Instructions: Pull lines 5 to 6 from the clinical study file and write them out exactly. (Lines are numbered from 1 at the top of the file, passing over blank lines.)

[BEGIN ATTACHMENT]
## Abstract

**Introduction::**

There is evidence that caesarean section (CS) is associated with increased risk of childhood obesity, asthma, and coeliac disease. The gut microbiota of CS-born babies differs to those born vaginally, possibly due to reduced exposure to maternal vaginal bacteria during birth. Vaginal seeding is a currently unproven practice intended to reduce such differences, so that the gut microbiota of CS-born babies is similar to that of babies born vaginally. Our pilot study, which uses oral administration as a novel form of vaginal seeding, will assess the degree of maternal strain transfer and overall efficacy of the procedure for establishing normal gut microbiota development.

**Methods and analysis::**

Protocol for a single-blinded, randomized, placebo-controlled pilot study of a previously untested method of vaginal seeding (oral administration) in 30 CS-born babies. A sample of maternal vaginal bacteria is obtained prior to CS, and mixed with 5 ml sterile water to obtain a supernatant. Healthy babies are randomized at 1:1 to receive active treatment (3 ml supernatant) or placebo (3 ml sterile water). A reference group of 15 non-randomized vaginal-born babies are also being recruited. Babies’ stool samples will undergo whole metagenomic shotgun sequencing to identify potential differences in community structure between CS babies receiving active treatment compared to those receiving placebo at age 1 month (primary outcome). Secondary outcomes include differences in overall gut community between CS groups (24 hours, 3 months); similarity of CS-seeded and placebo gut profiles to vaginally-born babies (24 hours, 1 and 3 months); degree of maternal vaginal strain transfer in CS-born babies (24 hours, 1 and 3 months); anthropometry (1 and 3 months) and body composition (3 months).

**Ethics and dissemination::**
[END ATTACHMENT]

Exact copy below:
Protocol for a single-blinded, randomized, placebo-controlled pilot study of a previously untested method of vaginal seeding (oral administration) in 30 CS-born babies. A sample of maternal vaginal bacteria is obtained prior to CS, and mixed with 5 ml sterile water to obtain a supernatant. Healthy babies are randomized at 1:1 to receive active treatment (3 ml supernatant) or placebo (3 ml sterile water). A reference group of 15 non-randomized vaginal-born babies are also being recruited. Babies’ stool samples will undergo whole metagenomic shotgun sequencing to identify potential differences in community structure between CS babies receiving active treatment compared to those receiving placebo at age 1 month (primary outcome). Secondary outcomes include differences in overall gut community between CS groups (24 hours, 3 months); similarity of CS-seeded and placebo gut profiles to vaginally-born babies (24 hours, 1 and 3 months); degree of maternal vaginal strain transfer in CS-born babies (24 hours, 1 and 3 months); anthropometry (1 and 3 months) and body composition (3 months).

**Ethics and dissemination::**